TRAINING School of Maria '04
The career of the new director of Tate took a powerful new turn after becoming one of the first fellows on the Clore Leadership Programme, now interviewing for its 14th intake
The Clore Leadership Programme began 13 years ago, the brainwave of Dame Vivien Duffield who was appalled at the lack of homegrown leaders in the British cultural fabric, with the main institutions, National Gallery, British Museum, Royal Opera House, circulating the same faces between them.
This course, with its fellows nominated from the arts community, would take the talent that abounded in the lower echelons and prepare it for the top.
One of that first intake of 2004 was the slight, shy 34-year-old director of Creative Partnerships Birmingham who had expected her career to be in academia. Her mentor then, coincidentally, was the programme’s current chair, the former director of the National Portrait Gallery Sandy Nairne.
She went on to a museum career which has brought her the most glittering of prizes in the sector, as director of Tate.
But although Dr Maria Balshaw CBE is the highest flying of Clore Leadership Programme fellows so far, she
comes from a cohort whose talents have brought them to the forefront of their professions.
Sue Hoyle., who is to stand down as director in the summer, has run the programme from the start, first as deputy director under Chris Smith and since 2008 as his successor. “The kind of leadership we’re looking for now” she told AI then “is not just focussed on one person; what we’re doing is encouraging, inspiring and supporting individuals to reach their potential, and therefore organisations to reach their potential, and I feel that’s really what motivates me”.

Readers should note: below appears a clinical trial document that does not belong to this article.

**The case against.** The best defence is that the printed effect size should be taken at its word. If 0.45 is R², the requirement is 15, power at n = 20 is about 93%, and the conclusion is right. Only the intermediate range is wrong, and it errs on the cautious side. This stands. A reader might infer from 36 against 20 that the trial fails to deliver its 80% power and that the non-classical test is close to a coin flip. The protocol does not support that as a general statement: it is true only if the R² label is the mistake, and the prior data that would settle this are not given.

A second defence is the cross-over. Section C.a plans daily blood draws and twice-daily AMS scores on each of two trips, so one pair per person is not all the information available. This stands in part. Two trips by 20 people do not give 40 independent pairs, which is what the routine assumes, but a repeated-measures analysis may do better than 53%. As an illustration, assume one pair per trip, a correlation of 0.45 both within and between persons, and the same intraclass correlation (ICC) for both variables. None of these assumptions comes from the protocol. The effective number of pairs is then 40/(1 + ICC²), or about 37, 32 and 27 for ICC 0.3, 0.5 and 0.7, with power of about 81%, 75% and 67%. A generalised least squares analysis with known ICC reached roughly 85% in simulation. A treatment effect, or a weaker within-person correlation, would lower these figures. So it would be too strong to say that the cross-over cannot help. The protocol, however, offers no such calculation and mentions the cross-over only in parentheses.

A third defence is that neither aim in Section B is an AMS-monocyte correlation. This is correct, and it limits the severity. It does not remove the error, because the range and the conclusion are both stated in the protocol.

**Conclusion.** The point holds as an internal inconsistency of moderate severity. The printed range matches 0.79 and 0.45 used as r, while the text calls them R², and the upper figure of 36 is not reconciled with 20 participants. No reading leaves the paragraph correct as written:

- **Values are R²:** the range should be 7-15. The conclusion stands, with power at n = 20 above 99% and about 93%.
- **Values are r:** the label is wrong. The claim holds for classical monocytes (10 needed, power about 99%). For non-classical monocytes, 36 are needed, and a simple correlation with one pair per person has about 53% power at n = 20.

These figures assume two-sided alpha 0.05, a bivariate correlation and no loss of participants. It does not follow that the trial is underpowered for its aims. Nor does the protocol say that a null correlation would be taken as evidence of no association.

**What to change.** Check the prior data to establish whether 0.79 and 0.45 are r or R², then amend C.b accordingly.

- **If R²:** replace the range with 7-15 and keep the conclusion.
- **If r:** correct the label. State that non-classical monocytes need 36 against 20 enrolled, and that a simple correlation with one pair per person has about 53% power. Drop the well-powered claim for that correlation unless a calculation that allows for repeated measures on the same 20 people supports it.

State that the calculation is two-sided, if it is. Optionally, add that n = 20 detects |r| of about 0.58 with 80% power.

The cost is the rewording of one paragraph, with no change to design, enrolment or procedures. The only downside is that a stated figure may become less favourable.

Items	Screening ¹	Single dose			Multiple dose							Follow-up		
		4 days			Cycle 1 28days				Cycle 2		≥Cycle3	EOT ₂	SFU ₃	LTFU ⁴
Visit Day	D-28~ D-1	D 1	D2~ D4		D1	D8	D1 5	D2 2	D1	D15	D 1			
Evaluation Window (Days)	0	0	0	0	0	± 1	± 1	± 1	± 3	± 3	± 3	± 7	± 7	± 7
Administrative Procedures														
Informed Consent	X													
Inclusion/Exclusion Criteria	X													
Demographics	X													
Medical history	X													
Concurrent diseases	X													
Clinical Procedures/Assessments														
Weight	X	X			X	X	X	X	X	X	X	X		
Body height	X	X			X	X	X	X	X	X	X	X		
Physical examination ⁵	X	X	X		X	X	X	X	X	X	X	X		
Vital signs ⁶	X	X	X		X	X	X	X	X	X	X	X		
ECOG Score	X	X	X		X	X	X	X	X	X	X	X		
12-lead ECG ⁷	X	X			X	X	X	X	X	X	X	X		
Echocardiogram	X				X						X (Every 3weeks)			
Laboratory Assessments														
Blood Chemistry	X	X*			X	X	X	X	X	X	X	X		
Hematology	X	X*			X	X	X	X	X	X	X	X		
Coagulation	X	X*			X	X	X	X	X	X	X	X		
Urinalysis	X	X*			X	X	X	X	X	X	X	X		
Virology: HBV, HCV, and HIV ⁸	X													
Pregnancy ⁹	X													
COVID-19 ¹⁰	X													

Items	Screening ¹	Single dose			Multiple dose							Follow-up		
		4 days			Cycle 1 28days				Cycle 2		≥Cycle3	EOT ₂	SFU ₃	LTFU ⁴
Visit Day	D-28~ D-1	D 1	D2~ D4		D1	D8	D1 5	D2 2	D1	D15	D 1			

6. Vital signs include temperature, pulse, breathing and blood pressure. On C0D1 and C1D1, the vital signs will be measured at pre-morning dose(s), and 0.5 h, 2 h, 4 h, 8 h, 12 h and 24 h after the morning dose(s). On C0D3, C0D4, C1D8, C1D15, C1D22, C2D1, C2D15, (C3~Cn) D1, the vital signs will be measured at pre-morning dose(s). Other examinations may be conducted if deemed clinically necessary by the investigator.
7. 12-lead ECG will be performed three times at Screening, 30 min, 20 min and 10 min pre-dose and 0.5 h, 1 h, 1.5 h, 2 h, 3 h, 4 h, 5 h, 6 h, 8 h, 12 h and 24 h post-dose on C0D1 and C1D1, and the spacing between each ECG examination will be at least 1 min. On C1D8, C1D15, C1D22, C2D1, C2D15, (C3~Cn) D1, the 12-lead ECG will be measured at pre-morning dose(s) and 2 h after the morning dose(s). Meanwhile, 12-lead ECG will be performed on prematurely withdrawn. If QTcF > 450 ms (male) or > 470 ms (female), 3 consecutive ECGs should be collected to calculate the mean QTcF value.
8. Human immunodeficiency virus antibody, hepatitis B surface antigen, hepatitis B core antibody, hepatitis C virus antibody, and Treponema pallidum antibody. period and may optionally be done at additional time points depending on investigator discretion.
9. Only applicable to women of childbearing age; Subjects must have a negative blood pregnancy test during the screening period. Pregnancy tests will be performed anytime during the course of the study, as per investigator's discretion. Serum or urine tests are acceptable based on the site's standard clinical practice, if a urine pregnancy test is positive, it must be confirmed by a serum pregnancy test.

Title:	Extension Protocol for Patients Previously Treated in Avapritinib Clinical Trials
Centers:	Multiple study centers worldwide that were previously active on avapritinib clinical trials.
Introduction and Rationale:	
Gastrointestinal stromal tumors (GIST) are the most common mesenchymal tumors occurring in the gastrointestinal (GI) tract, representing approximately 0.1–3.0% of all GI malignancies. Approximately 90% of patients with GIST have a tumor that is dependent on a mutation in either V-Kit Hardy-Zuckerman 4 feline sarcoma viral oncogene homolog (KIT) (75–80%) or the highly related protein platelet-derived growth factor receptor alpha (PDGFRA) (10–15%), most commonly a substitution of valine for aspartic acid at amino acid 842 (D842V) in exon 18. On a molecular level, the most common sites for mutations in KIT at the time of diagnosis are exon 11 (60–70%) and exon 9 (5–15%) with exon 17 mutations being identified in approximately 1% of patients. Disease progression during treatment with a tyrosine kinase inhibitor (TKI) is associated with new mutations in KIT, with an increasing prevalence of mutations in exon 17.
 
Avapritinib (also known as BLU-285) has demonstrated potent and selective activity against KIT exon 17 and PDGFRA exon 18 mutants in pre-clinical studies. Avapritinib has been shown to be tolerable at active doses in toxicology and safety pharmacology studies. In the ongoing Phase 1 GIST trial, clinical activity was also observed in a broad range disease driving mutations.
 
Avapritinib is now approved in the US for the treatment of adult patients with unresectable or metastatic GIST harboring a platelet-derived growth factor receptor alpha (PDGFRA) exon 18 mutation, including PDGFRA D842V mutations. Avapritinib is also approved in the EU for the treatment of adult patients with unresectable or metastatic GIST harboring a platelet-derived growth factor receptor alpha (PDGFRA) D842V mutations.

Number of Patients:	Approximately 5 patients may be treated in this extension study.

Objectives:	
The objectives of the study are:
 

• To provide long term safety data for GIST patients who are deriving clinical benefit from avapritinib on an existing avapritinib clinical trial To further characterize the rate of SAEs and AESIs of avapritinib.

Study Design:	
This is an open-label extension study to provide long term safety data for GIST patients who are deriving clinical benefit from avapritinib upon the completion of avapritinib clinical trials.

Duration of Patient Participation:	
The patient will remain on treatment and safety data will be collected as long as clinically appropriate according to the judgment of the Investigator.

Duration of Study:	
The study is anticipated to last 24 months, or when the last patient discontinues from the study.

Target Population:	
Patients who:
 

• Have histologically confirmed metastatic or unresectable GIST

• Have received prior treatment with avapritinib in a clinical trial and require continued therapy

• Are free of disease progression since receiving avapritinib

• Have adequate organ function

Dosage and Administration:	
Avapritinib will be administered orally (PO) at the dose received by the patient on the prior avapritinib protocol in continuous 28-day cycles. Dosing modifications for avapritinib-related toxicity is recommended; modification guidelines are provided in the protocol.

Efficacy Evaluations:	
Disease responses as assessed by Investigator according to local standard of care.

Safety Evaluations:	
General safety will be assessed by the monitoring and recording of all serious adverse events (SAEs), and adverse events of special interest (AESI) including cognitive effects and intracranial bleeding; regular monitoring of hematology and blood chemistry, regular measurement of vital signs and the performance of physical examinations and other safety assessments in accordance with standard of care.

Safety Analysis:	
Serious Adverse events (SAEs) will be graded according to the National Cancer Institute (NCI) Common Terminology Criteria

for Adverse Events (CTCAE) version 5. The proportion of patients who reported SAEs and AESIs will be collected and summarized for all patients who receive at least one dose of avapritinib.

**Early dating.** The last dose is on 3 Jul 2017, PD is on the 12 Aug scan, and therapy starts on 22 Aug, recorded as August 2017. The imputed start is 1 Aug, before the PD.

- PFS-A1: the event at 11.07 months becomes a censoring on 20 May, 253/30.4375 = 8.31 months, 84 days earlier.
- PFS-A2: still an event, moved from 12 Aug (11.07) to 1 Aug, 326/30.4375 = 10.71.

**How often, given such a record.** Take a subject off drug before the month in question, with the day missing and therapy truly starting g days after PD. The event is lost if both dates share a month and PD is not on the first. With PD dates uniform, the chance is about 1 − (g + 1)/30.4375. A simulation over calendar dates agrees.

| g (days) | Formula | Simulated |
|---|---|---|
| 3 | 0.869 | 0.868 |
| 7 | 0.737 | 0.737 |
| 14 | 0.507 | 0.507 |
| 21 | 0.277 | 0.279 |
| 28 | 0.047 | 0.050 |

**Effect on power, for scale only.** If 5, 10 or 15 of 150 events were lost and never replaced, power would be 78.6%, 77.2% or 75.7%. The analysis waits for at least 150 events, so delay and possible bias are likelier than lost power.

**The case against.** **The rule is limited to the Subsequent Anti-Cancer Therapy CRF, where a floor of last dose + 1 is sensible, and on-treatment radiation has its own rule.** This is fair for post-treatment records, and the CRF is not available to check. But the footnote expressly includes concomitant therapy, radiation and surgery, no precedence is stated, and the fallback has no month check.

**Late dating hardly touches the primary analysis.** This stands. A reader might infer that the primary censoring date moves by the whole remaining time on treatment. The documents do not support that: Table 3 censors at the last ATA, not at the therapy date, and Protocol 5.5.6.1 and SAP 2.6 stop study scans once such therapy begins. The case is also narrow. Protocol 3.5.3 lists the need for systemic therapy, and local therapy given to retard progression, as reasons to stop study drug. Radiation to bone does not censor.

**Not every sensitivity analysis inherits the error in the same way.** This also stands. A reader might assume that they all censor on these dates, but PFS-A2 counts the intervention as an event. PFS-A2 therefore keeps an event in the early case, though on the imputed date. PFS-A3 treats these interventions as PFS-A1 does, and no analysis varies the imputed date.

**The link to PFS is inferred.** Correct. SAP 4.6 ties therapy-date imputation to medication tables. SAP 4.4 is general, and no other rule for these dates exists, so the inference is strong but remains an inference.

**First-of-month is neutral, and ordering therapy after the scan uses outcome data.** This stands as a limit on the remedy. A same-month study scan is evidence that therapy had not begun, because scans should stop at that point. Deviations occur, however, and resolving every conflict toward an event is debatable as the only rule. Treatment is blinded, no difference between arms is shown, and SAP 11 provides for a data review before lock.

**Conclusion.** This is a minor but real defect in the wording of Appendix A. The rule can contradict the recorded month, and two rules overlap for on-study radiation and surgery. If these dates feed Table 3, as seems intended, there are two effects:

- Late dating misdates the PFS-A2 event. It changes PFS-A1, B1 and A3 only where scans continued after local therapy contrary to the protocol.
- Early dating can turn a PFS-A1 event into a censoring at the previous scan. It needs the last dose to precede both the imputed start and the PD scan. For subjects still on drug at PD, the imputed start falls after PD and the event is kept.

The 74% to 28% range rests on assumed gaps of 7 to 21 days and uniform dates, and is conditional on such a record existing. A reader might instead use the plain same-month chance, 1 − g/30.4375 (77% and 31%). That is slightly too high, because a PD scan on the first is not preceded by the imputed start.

The programme has built and evolved since then, but the first intake, says Hoyle as she sifts applications for the 2017-18 intake, helped to mould it: “They were real pioneers, in a way they shared in the experiment with us. They were innovators who put themselves forward with a strong statement of intent and they were willing to go with it, and they had a sense or respect for the programme. They still come back as mentors, as secondment hosts or speakers”.
The programme has evolved as requirements have changed. It includes modules on press relations and presentation, on fundraising, on advocacy, on lobbying and, since 2011, on governance and boards. The Clore has developed partnerships, takes fellows from overseas institutes now, liaising closely with the Foreign Office, and works with consortia of organisations such as the British Museum and the South Bank Centre. In fact, it’s working with a group of trusts and foundations on a strategic review of governance which will publish its report in April.
The course is now one year instead of two to make them less disruptive to parent organisations, and there have been over 300 fellows (there are 27 on the current programme). The are ten times as many applications as there are places. There are also short two week courses - the 50th runs this month - while there is also a one week course for young emerging leaders.
The Clore has become the blueprint for leadership courses around the world. “Judging by the number of people applying the need is still very great” says Hoyle. “Leaders are more vital than ever now”.